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J & J Sports Productions, Inc. v. Intipuqueno, LLC

United States District Court, D. Maryland

May 3, 2016



DEBORAH K. CHASANOW, United States District Judge.

Presently pending and ready for resolution in this case involving alleged violations of the Communications Act of 1934 is a motion for default judgment filed by Plaintiff J & J Sports Productions, Inc. (“Plaintiff”). (ECF No. 9). The court now rules, no hearing being deemed necessary. Local Rule 105.6. For the following reasons, Plaintiff’s motion will be granted in part and denied in part.

I. Background

On May 12, 2015, Plaintiff commenced this action against Defendant Intipuqueno, LLC t/a Intipuqueno Restaurant (“Defendant” or the “establishment”) alleging violations of the Communications Act of 1934, as amended, 47 U.S.C. §§ 553 (unauthorized reception of cable services) and 605 (unauthorized publication or use of communications), and the common law tort of conversion. (ECF No. 1). The complaint recites that Plaintiff “paid for and was thereafter granted the exclusive nationwide television distribution rights to the Floyd Mayweather, Jr. v. Robert Guerrero, WBC Welterweight Championship Fight Program[, ] which telecast nationwide on Saturday May 4, 2013, [(the “Broadcast”)] (this included all under-card bouts and fight commentary encompassed in the television broadcast of the event).” (Id. ¶ 8). Plaintiff then entered into sublicensing agreements with commercial establishments, such as bars and restaurants, which purchased the rights to exhibit the Program for their patrons. (Id. ¶ 9). Plaintiff alleges that, “[w]ith full knowledge that the Program was not to be intercepted, received and exhibited by entities unauthorized to do so, . . . [Defendant] did unlawfully publish, divulge and exhibit the Program . . . willfully and for the purposes of direct or indirect commercial advantage or private financial gain.” (Id. ¶ 11).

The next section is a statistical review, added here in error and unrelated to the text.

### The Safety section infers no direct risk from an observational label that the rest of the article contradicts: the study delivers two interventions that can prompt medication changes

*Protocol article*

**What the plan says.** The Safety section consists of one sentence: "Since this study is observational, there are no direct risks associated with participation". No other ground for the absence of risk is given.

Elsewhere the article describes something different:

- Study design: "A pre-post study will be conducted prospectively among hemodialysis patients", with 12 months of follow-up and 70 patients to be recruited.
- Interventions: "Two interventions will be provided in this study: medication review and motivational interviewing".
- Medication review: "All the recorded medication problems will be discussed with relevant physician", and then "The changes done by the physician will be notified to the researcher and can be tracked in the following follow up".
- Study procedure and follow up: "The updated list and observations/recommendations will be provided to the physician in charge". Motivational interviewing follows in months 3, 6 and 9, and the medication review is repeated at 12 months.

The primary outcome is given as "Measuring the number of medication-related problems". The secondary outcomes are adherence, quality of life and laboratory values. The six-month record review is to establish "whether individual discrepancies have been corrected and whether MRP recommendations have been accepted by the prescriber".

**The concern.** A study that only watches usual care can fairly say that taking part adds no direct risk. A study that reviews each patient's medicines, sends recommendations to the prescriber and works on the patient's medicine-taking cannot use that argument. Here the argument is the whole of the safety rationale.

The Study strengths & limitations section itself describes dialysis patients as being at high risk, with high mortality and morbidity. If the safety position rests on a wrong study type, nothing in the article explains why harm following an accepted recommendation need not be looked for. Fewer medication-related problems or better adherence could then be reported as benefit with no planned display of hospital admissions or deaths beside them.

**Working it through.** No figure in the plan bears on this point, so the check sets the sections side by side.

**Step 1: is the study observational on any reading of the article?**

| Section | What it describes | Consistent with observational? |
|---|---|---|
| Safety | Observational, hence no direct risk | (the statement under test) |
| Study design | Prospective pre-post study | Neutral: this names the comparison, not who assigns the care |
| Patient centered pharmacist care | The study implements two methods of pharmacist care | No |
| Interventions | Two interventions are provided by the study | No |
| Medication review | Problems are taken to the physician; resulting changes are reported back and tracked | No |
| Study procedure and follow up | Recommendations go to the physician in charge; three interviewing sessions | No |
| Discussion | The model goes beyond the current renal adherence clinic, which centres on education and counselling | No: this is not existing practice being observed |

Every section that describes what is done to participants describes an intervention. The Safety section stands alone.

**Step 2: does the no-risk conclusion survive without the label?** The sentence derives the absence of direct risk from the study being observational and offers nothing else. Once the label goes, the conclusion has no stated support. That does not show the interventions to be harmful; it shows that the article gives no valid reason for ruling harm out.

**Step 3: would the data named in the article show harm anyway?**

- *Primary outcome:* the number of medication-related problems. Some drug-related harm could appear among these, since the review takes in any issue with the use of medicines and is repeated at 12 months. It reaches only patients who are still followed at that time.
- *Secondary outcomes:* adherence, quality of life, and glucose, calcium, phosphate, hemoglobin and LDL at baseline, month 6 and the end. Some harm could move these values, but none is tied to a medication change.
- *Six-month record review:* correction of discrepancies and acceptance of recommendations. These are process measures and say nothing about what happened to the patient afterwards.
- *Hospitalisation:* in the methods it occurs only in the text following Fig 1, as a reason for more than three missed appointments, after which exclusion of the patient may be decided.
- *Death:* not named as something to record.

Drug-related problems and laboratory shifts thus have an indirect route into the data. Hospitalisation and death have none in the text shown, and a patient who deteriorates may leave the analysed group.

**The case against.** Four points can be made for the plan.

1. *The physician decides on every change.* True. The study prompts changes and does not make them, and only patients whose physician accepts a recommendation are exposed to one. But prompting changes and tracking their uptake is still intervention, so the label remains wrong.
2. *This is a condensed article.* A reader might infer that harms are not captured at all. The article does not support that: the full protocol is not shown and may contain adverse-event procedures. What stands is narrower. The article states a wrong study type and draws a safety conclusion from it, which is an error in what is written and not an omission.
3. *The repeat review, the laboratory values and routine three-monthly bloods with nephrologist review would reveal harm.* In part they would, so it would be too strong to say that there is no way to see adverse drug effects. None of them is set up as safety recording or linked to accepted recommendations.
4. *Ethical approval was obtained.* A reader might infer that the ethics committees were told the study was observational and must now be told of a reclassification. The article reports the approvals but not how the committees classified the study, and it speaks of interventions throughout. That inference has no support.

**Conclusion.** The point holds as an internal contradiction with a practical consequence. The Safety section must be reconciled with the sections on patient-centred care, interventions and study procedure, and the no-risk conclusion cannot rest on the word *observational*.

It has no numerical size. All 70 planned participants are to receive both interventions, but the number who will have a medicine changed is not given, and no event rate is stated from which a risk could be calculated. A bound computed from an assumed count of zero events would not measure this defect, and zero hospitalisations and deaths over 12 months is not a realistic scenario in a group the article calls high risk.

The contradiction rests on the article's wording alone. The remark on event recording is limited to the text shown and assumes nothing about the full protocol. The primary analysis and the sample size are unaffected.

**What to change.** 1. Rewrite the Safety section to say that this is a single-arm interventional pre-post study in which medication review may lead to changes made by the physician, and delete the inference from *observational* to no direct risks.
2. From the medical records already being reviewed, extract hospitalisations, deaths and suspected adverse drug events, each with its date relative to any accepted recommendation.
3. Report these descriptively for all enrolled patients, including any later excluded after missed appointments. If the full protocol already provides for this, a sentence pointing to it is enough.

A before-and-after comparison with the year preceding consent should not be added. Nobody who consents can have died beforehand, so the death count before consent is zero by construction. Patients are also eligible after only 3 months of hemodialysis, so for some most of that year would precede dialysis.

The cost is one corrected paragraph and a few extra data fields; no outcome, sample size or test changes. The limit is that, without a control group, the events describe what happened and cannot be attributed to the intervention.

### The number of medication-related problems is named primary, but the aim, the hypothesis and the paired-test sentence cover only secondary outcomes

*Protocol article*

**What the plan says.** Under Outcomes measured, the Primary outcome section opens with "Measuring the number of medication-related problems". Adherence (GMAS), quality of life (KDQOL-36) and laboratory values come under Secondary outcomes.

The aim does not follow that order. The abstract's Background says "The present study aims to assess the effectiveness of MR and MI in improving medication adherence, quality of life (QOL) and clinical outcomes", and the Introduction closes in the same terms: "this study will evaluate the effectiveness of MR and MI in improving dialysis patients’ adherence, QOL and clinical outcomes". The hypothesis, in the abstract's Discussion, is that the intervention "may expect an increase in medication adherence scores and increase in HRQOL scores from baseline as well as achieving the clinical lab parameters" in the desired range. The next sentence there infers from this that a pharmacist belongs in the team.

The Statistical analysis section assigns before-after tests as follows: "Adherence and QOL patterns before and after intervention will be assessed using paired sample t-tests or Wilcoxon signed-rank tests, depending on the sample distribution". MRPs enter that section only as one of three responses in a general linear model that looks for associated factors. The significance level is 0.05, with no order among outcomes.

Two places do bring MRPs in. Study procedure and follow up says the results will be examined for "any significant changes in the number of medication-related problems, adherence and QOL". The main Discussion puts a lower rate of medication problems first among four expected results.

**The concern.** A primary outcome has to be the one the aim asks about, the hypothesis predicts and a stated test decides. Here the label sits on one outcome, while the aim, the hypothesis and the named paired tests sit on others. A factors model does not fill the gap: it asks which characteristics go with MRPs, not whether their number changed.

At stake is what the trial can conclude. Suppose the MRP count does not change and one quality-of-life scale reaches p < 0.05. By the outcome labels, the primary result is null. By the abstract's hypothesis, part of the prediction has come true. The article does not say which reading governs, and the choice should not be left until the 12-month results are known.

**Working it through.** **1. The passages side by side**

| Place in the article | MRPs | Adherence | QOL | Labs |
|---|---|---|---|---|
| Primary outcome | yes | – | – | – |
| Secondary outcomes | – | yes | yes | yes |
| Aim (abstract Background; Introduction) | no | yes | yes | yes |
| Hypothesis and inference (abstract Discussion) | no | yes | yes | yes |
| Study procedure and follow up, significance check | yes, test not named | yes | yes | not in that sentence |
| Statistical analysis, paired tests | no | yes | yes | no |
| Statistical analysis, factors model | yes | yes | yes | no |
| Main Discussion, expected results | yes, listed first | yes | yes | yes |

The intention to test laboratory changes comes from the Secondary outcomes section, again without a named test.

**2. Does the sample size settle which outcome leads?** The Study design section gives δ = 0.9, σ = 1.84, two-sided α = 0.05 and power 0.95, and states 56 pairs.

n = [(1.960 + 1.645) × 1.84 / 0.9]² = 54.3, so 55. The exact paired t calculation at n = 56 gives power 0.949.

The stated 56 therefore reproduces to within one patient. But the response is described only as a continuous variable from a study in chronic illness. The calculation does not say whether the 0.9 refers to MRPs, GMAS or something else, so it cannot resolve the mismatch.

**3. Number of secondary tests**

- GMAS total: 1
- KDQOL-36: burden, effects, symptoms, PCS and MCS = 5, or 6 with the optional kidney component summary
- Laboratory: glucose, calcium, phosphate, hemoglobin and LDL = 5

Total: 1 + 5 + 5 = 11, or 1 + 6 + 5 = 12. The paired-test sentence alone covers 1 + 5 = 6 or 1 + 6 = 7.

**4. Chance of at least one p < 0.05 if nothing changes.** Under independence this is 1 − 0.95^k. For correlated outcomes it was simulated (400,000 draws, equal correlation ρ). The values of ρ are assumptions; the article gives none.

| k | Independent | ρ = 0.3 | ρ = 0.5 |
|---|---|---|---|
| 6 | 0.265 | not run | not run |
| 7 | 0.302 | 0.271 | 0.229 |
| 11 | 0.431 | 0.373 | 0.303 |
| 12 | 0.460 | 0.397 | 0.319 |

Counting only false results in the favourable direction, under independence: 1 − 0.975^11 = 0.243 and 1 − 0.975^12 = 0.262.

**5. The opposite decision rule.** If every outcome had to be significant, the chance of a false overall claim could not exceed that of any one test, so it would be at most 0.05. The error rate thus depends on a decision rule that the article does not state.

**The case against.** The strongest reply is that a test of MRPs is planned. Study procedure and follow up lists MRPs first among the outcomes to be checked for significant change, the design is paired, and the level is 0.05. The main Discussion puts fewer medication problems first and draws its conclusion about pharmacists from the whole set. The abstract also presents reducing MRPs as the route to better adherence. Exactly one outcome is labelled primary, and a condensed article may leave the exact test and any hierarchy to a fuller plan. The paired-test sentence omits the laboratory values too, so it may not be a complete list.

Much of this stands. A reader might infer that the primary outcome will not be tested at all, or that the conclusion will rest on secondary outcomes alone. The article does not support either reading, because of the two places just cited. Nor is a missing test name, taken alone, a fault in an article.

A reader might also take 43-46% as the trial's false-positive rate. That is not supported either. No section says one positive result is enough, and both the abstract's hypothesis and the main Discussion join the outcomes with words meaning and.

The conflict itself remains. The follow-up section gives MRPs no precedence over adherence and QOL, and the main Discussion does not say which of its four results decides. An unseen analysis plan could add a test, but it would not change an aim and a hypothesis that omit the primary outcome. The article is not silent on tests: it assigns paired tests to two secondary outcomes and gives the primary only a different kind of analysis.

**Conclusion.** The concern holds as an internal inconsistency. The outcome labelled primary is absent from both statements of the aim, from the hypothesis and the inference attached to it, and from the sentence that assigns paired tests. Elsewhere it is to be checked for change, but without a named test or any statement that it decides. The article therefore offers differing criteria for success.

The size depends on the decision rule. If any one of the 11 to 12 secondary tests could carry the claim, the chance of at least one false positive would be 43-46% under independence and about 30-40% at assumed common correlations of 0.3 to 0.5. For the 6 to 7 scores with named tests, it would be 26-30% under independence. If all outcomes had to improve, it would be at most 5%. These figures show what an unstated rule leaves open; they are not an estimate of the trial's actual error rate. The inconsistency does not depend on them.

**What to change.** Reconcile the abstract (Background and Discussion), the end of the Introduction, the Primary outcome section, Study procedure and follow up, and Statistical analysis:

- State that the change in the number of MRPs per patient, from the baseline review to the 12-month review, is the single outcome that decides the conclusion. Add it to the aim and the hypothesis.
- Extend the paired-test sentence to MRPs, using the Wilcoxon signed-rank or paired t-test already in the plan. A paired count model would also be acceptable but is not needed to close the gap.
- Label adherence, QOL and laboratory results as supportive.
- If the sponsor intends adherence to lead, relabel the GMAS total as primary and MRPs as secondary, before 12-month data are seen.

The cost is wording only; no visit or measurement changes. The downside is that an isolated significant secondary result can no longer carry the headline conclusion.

Service of process was effected on Defendant on May 27, 2015. (ECF No. 5). When Defendant failed to respond within the requisite time period, Plaintiff moved for entry of default. (ECF No. 7). The clerk entered default on August 25. (ECF No. 8). Plaintiff filed the pending motion for default judgment on September 29. (ECF No. 9). To date, Defendant has taken no action in the case.

II. Standard of Review

Under Fed.R.Civ.P. 55(a), “[w]hen a party against whom a judgment for affirmative relief is sought has failed to plead or otherwise defend, and that failure is shown by affidavit or otherwise, the clerk must enter the party’s default.” A defendant’s default does not automatically entitle the plaintiff to entry of a default judgment; rather, that decision is left to the discretion of the court. See Lewis v. Lynn, 236 F.3d 766, 767 (5th Cir. 2001). The United States Court of Appeals for the Fourth Circuit has a “strong policy” that “cases be decided on their merits, ” Dow v. Jones, 232 F.Supp.2d 491, 494 (D.Md. 2002) (citing United States v. Shaffer Equip. Co., 11 F.3d 450, 453 (4th Cir. 1993)), but default judgment may be appropriate where a party is unresponsive, see S.E.C. v. Lawbaugh, 359 F.Supp.2d 418, 421 (D.Md. 2005) (citing Jackson v. Beech, 636 F.2d 831, 836 (D.C. Cir. 1980)).

“Upon [entry of] default, the well-pled allegations in a complaint as to liability are taken as true, but the allegations as to damages are not.” Lawbaugh, 359 F.Supp.2d at 422. Fed.R.Civ.P. 54(c) limits the type of judgment that may be entered based on a party’s default: “A default judgment must not differ in kind from, or exceed in amount, what is demanded in the pleadings.” Thus, where a complaint specifies the amount of damages sought, the plaintiff is limited to entry of a default judgment in that amount. “[C]ourts have generally held that a default judgment cannot award additional damages . . . because the defendant could not reasonably have expected that his damages would exceed that amount.” In re Genesys Data Technologies, Inc., 204 F.3d 124, 132 (4th Cir. 2000). While the court may hold a hearing to consider evidence as to damages, it is not required to do so; it may rely instead on “detailed affidavits or documentary evidence to determine the appropriate sum.” Adkins v. Teseo, 180 F.Supp.2d 15, 17 (D.D.C. 2001) (citing United Artists Corp. v. Freeman, 605 F.2d 854, 857 (5thCir. 1979)).